A Mindful Living Coffee Ceremony in Ethiopia by Hannah Gorman

 

Hannah is a rising junior from Amherst College majoring in Anthropology and French. She is interning with me at Harvard School of Public Health this summer.

Coffee has always kept my house running. For as long as I can remember, my parents could not be found without a morning cup of coffee in hand before work. I never thought twice about it. Like gas in the car or food on the table, things just ran smoother when coffee was involved. It was a household necessity. I never considered drinking coffee, however, until I arrived in Addis Ababa, Ethiopia for a three month stay during my gap year after high school.

My first weeks in Ethiopia were a blur of unfamiliar words and customs, but one thing that immediately stood out to me was the coffee ceremony. In Ethiopian culture, lunch is followed by the ritual preparation of coffee. In sharp contrast to the sleek buttons and precise timer of my parents’ coffee-maker at home, the coffee ceremony is a long, methodical process. After the green coffee beans have been soaked in water, everyone gathers around a small charcoal stove as the beans are roasted. Whoever is preparing the coffee passes the pan around the circle, fanning the rich-scented smoke for everyone to enjoy. The beans are ground with a mortar and pestle and then added to an intricately carved clay coffee pot full of water over the stove. The water and coffee grounds are brought to boil and the coffee is served with copious amounts of sugar in little cups.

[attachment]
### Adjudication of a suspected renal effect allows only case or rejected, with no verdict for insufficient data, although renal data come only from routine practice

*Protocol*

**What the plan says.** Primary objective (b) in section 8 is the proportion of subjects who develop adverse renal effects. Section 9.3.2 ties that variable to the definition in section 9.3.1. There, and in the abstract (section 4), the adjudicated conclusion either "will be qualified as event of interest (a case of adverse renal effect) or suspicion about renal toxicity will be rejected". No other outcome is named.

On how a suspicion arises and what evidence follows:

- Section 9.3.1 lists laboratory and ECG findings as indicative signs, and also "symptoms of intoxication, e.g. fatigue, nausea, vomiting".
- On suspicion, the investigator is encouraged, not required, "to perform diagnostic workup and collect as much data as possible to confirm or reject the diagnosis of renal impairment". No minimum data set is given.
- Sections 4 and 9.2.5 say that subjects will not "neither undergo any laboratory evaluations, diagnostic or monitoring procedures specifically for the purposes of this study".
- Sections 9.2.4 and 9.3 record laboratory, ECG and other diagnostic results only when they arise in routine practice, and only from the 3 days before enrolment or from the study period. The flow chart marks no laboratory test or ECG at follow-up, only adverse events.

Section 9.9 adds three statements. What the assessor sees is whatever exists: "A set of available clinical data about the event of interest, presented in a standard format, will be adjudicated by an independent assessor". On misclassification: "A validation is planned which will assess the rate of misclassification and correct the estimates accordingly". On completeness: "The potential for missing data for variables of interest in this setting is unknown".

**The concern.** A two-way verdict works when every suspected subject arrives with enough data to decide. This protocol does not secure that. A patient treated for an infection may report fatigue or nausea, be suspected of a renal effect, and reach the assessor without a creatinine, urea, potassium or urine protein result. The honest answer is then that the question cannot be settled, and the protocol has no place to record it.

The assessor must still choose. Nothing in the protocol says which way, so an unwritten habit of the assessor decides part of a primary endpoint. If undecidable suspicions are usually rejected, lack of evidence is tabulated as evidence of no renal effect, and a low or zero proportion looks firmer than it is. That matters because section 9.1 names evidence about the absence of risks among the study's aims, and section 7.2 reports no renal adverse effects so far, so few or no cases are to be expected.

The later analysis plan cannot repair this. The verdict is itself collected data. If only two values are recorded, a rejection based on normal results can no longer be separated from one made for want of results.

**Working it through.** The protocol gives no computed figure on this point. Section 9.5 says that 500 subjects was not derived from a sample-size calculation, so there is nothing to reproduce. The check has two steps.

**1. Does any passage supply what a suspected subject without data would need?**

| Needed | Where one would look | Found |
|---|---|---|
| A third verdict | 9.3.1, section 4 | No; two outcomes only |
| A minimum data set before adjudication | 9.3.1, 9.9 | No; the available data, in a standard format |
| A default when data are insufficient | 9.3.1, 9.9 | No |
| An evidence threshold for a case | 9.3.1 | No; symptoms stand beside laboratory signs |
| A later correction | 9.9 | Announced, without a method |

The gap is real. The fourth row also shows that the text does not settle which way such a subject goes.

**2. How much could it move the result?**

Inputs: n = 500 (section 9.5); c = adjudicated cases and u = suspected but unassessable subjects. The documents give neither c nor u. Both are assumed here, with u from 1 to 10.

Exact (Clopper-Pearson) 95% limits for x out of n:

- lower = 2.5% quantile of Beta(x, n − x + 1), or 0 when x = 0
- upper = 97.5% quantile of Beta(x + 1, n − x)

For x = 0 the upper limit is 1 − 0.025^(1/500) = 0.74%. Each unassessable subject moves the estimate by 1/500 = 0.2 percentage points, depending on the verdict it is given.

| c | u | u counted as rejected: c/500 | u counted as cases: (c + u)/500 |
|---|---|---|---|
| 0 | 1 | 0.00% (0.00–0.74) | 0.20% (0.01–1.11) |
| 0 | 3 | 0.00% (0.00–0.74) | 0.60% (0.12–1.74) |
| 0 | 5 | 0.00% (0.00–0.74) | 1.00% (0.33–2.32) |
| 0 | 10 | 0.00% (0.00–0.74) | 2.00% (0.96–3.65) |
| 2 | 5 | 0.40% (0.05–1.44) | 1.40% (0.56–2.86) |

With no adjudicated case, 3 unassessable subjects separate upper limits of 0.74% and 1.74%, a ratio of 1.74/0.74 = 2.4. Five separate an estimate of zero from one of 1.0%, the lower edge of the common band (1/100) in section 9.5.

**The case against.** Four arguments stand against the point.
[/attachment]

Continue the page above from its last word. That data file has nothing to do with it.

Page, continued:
The coffee is always wonderfully fresh and tasty, but the ceremony is about much more than the coffee itself. The ceremony is the ultimate symbol of community in Ethiopian culture. For a couple of hours in the middle of the day, everything shuts down so that people can gather and take part in this ritual together. Even before I spoke a word of Amharic, I could sit for hours and enjoy the chatter of my coworkers. Other days, we would sit in total silence, listening to the crackling of the beans over the charcoal, or smelling the incense burned before the ceremony to cleanse our pallets. With a simple cup of coffee I was welcomed into a community. No one was worrying about things they had to do, or rushing off to their next engagement. The sweet, smoky taste of the coffee seemed to anchor us all: reminding us how important it was to stop for a moment, be fully present, and enjoy each other’s company.

If you want to know what a culture values, one thing you look at is what it spends time on. One of the most striking aspects of Ethiopian culture for me was the strong sense of community and hospitality. The Ethiopian coffee ceremony exemplifies those two values. The ceremony cannot be performed quickly, and no one I met in Ethiopia would want to change that. It is important not to underestimate a moment of contemplation over a cup of coffee; a time where to-do lists and agendas fall away, and we can simply be present.

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